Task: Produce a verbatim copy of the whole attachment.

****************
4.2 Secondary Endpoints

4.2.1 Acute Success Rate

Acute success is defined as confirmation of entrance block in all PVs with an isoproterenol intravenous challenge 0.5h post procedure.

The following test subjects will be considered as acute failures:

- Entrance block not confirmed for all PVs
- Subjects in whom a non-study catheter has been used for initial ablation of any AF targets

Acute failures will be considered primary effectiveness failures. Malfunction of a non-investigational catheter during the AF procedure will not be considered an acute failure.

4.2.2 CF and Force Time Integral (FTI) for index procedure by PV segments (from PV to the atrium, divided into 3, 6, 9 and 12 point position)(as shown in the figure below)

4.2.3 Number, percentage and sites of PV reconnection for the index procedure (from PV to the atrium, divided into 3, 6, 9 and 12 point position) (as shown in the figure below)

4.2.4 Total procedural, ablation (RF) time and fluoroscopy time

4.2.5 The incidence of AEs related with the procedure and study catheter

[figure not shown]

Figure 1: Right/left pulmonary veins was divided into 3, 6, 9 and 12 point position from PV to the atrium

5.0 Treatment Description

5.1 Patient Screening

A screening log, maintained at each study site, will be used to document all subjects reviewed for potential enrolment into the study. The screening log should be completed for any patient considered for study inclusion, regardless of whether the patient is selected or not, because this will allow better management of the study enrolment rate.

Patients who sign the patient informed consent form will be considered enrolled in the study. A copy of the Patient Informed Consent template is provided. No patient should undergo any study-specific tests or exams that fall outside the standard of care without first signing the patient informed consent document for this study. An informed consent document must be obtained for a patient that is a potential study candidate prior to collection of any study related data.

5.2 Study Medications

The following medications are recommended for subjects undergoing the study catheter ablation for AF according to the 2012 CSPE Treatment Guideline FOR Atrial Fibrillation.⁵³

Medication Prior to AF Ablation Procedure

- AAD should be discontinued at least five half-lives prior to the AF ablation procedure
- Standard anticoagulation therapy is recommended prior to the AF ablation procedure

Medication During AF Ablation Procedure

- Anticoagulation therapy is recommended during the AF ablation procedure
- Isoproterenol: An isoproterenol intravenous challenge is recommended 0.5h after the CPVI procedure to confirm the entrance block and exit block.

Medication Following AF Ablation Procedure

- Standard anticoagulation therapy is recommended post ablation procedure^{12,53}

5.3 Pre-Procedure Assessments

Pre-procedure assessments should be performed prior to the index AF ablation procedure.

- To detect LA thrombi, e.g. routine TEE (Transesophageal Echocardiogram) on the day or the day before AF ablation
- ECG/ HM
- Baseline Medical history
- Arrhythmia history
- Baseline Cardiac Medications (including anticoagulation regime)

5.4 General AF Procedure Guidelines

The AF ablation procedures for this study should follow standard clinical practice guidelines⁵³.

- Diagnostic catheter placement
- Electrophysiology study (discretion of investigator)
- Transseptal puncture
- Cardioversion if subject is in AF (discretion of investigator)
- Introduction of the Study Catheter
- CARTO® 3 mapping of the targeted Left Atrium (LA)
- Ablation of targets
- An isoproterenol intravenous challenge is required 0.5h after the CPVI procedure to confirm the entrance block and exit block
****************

4.2 Secondary Endpoints

4.2.1 Acute Success Rate

Acute success is defined as confirmation of entrance block in all PVs with an isoproterenol intravenous challenge 0.5h post procedure.

The following test subjects will be considered as acute failures:

- Entrance block not confirmed for all PVs
- Subjects in whom a non-study catheter has been used for initial ablation of any AF targets

Acute failures will be considered primary effectiveness failures. Malfunction of a non-investigational catheter during the AF procedure will not be considered an acute failure.

4.2.2 CF and Force Time Integral (FTI) for index procedure by PV segments (from PV to the atrium, divided into 3, 6, 9 and 12 point position)(as shown in the figure below)

4.2.3 Number, percentage and sites of PV reconnection for the index procedure (from PV to the atrium, divided into 3, 6, 9 and 12 point position) (as shown in the figure below)

4.2.4 Total procedural, ablation (RF) time and fluoroscopy time

4.2.5 The incidence of AEs related with the procedure and study catheter

[figure not shown]

Figure 1: Right/left pulmonary veins was divided into 3, 6, 9 and 12 point position from PV to the atrium

5.0 Treatment Description

5.1 Patient Screening

A screening log, maintained at each study site, will be used to document all subjects reviewed for potential enrolment into the study. The screening log should be completed for any patient considered for study inclusion, regardless of whether the patient is selected or not, because this will allow better management of the study enrolment rate.

Patients who sign the patient informed consent form will be considered enrolled in the study. A copy of the Patient Informed Consent template is provided. No patient should undergo any study-specific tests or exams that fall outside the standard of care without first signing the patient informed consent document for this study. An informed consent document must be obtained for a patient that is a potential study candidate prior to collection of any study related data.

5.2 Study Medications

The following medications are recommended for subjects undergoing the study catheter ablation for AF according to the 2012 CSPE Treatment Guideline FOR Atrial Fibrillation.⁵³

Medication Prior to AF Ablation Procedure

- AAD should be discontinued at least five half-lives prior to the AF ablation procedure
- Standard anticoagulation therapy is recommended prior to the AF ablation procedure

Medication During AF Ablation Procedure

- Anticoagulation therapy is recommended during the AF ablation procedure
- Isoproterenol: An isoproterenol intravenous challenge is recommended 0.5h after the CPVI procedure to confirm the entrance block and exit block.

Medication Following AF Ablation Procedure

- Standard anticoagulation therapy is recommended post ablation procedure^{12,53}

5.3 Pre-Procedure Assessments

Pre-procedure assessments should be performed prior to the index AF ablation procedure.

- To detect LA thrombi, e.g. routine TEE (Transesophageal Echocardiogram) on the day or the day before AF ablation
- ECG/ HM
- Baseline Medical history
- Arrhythmia history
- Baseline Cardiac Medications (including anticoagulation regime)

5.4 General AF Procedure Guidelines

The AF ablation procedures for this study should follow standard clinical practice guidelines⁵³.

- Diagnostic catheter placement
- Electrophysiology study (discretion of investigator)
- Transseptal puncture
- Cardioversion if subject is in AF (discretion of investigator)
- Introduction of the Study Catheter
- CARTO® 3 mapping of the targeted Left Atrium (LA)
- Ablation of targets
- An isoproterenol intravenous challenge is required 0.5h after the CPVI procedure to confirm the entrance block and exit block